March 31, 2022
OK, first things first. I have to admit that I am, first and foremost, an old-school UNIX systems administrator. I’m that grizzled sysadmin in your shop who soliloquizes wistfully about managing UUCP for email “back in the day.” Centralizing Logs? Yeah, we had syslog, and saved it all off to compressed files. When Windows hit the shop, we quickly realized that we didn’t have a whole lot of visibility into what was going on on our Windows machines if we didn’t actively log into the machines to find out. The introduction of the Windows Event Collection (WEC) service helped with that, by enabling the collection and forwarding of all of those events to a central location.
But, as is the case with so many otherwise great system tools, it wasn’t built to scale. Microsoft’s recommendations are to have a collector for every 2,000 or so systems (see Figure 1). While Windows has a significant footprint in most companies’ server environments, most of the time, it has a much, much bigger footprint in the end-user device community. With all of these systems, pretty soon you’ve got a small army of event collectors out there, consuming resources that really could be put to better use.
Additionally, there’s no good way to do load balancing in a native WEC environment. Sure, you can cluster your WEC servers, but that just ends up doubling your infrastructure to provide availability. More importantly, it’s extremely rare to only have Windows in your environment. More likely, you’ve also got some Linux, maybe a few straight UNIX variants out there, not to mention networking gear that’s likely very syslog-centric.
To be able to holistically manage all of this stuff (and the applications that run there), you really need a common way to look at events from each. There are a lot of options for forwarding your Windows events to a common log management system, but they often require you to jump through hoops, like installing an agent on each collector, or every Windows system.
Wouldn’t it be great if you could just configure your Group Policy Object (GPO) to send all events to one place, without a separate dedicated Windows event infrastructure, and then be able to transform and route that data anywhere you want?
That’s EXACTLY what Cribl Stream’s new Windows Event Forwarder Source provides you. It acts like a WEC instance, collecting events from any systems configured to send them. Since Stream worker groups usually live behind a load balancer and can be scaled horizontally (either manually or via autoscaling tools), the stream of events gets load-balanced along the way, providing availability benefits.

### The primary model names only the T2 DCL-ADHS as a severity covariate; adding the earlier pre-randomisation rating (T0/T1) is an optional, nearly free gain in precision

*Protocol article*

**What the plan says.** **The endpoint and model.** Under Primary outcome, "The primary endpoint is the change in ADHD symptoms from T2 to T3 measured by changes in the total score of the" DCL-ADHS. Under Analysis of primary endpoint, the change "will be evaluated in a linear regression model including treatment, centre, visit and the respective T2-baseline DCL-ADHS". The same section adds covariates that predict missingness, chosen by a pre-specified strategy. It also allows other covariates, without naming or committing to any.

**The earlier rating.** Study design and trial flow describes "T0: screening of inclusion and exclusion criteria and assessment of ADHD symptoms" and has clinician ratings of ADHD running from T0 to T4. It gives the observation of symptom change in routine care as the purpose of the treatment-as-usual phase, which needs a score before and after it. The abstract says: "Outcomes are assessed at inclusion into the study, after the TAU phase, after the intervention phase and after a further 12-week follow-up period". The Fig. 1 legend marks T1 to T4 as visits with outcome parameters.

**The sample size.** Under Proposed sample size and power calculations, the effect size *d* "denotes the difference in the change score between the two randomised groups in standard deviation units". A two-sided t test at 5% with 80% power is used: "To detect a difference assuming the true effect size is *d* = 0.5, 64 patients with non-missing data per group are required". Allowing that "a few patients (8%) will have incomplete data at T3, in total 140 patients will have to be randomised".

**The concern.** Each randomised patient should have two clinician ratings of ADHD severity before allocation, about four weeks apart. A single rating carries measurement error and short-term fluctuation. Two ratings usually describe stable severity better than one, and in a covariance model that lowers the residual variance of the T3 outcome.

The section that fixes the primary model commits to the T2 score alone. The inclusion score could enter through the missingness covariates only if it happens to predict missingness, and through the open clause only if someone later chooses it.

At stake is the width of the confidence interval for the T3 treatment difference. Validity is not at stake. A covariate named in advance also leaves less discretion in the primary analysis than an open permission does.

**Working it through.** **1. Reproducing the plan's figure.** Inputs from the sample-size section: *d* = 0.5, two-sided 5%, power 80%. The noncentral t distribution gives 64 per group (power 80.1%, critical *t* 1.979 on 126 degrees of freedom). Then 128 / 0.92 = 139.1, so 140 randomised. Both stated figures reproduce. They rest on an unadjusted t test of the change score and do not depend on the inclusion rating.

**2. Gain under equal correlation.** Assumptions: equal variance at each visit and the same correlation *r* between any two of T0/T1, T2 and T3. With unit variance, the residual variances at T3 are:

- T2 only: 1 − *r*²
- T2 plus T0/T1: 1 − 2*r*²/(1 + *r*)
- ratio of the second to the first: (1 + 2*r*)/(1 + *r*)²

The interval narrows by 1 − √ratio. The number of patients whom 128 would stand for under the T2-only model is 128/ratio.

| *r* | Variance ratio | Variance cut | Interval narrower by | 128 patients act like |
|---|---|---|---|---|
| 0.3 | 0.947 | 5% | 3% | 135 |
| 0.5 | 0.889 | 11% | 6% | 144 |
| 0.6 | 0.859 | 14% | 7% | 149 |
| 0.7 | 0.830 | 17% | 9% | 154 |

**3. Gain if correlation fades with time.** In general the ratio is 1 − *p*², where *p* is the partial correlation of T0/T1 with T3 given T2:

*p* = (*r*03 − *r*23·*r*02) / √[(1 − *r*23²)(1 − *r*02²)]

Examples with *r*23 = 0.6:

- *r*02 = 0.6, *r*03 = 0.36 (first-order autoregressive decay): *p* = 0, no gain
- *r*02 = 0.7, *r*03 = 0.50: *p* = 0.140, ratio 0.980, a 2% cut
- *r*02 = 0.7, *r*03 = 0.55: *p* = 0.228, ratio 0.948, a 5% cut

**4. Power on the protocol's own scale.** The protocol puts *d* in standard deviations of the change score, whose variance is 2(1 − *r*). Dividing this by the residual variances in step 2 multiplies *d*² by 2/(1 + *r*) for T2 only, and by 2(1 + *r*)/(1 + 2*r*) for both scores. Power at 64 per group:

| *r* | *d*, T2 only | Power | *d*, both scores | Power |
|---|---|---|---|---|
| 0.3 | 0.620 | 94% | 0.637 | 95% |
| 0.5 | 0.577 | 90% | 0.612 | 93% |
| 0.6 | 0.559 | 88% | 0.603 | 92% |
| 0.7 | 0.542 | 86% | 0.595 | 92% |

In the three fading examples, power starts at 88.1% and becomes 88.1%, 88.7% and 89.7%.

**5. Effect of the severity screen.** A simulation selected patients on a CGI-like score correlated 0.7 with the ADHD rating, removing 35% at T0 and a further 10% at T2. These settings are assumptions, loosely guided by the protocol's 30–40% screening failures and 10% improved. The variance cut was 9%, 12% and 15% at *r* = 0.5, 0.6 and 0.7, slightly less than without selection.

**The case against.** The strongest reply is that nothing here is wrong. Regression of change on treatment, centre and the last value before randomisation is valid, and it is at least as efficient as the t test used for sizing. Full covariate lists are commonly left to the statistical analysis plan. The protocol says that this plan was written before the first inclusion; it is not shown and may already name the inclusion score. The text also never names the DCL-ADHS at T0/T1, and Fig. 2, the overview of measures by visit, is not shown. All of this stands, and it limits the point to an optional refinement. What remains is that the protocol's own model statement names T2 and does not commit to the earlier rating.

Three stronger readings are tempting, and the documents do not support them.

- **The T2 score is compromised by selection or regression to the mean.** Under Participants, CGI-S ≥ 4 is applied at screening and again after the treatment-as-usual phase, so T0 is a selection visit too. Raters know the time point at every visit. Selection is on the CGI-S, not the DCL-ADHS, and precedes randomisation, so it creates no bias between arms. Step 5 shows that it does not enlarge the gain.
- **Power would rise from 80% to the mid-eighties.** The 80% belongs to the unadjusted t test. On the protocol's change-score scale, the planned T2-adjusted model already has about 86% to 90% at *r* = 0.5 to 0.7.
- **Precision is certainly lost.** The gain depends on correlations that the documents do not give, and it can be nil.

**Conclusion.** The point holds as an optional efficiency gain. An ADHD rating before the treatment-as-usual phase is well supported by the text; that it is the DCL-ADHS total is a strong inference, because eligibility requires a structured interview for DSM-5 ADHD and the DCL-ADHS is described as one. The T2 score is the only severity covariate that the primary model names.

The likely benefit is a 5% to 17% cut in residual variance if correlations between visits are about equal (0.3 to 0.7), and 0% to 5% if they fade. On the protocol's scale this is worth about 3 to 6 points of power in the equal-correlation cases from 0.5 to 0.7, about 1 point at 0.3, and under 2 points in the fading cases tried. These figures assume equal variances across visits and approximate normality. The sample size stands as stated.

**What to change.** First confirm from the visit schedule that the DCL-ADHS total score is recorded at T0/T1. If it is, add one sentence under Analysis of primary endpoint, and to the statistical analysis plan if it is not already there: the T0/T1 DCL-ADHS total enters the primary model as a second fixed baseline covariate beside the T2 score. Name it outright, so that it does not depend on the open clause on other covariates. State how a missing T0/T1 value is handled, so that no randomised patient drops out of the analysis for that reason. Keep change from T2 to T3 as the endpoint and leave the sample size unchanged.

And since that data is going through Stream, you can use Stream’s full power. Clean up Windows events (which are notoriously big events) using the cribl-windows-events pack. Archive all events to cheap storage, and only send the ones you want to your end destination. Or even route them to one or more other tools for analysis, etc. And all of this on your existing Cribl Stream deployment!
The Windows Event Source is much more scalable than WEC, with no hard limit on the number of endpoints a given worker can support. Of course, “your mileage may vary” depending on variables like event size, events per batch, etc., but it’s likely that you already have capacity available in your existing environment to accommodate most workloads. Even if you don’t, adding a node or two to your Stream worker group is better than running a slew of WEC servers.
Figure 2 shows the same 8,000-node environment deployed using Cribl Stream’s Windows Event Forwarder Source. Even in this small environment, dropping 4 systems out of the environment simplifies your setup. (You don’t need to get tricky with your GPO’s to make sure the right systems point at the right WEC system.) Sure, you could deploy worker nodes close to the endpoints if you wanted to manage network traffic, but you don’t have to.
The Windows Event Forwarder is available in the 3.4.0 (and later) version of Cribl Stream. If you’re not familiar with using Cribl Stream to trim and clean up your windows events, try the Windows XML Event Reduction sandbox, which will allow you to learn how to do it in a full version of the product available to you for 24 hours – the course only takes about 10 minutes to go through.
The fastest way to get started with Cribl Stream and Cribl Edge is to try the Free Cloud Sandboxes.